Fighting deflation is more important than raising the sales tax, according to Waseda University professor Masazumi Wakatabe.
“Japan has not fully come out of the protracted deflation yet,” Wakatabe said. “The economy is only beginning to recover, driven by personal consumption,” he said, and the tax hike would dampen the very sector leading the growth.
If the government raises the sales tax to 8 percent from 5 percent next April as currently planned, the economy will decelerate, making it hard to carry out the second hike to 10 percent slated for October 2015, he said.
Wakatabe noted that many private think tanks are forecasting that the economy will shrink during April-June 2014 if the tax is increased to 8 percent.
The Finance Ministry and the Cabinet Office deny that the economy’s downturn in 1997 stemmed mainly from a rise in the tax from 3 percent to 5 percent that April, Wakatabe said.
They both claim the weak economy was due to unpredictable factors, such as the Asian financial crisis and Japanese bank industry woes, but uncertainties over Europe and emerging economies are strong now, he said.
Wakatabe added that he can’t say the current risk factors are less serious than in 1997.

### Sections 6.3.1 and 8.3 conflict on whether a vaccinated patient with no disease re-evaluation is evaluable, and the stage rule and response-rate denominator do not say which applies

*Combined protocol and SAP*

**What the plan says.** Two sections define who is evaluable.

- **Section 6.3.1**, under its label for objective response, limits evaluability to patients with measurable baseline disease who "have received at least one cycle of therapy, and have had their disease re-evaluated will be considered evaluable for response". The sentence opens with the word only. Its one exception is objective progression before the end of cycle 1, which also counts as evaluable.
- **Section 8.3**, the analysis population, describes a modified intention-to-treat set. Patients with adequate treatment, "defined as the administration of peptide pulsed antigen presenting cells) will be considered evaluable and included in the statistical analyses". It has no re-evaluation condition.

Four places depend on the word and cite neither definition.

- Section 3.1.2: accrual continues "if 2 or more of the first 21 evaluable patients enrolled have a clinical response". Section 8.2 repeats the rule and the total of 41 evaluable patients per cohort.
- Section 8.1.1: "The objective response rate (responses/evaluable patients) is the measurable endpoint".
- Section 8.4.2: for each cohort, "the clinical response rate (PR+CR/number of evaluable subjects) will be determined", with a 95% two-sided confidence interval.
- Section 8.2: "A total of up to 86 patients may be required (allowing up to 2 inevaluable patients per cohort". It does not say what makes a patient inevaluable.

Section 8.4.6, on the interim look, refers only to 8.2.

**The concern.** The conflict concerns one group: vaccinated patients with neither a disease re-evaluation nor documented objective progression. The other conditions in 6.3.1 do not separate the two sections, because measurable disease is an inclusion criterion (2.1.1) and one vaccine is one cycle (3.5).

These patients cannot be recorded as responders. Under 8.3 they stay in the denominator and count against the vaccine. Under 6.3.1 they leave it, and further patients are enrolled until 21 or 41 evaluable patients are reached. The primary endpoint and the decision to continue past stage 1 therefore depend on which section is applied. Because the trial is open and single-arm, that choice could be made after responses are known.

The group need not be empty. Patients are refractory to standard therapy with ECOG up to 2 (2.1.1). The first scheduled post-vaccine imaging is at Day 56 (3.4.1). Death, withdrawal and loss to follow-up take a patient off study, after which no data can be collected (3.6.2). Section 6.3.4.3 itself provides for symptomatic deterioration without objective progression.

A recent Cabinet Office report says Japan will achieve fiscal consolidation targets through a natural increase in tax revenue that would result from annual economic growth of 2 percent in real terms and 3 percent in nominal terms, as well as a tax revenue gain attributed to the planned two-stage consumption tax rise, he said.
But nominal growth would reach 4 percent if Japan realizes the 2 percent inflation target as agreed on between the government and the Bank of Japan, Wakatabe said.
If Prime Minister Shinzo Abe’s economic policy package is fully implemented and 4 percent growth is achieved, revenue from corporate, income and other taxes will expand steadily, he said, urging that new long-term tax and spending reform steps be worked out by calculating the anticipated stable tax revenue growth.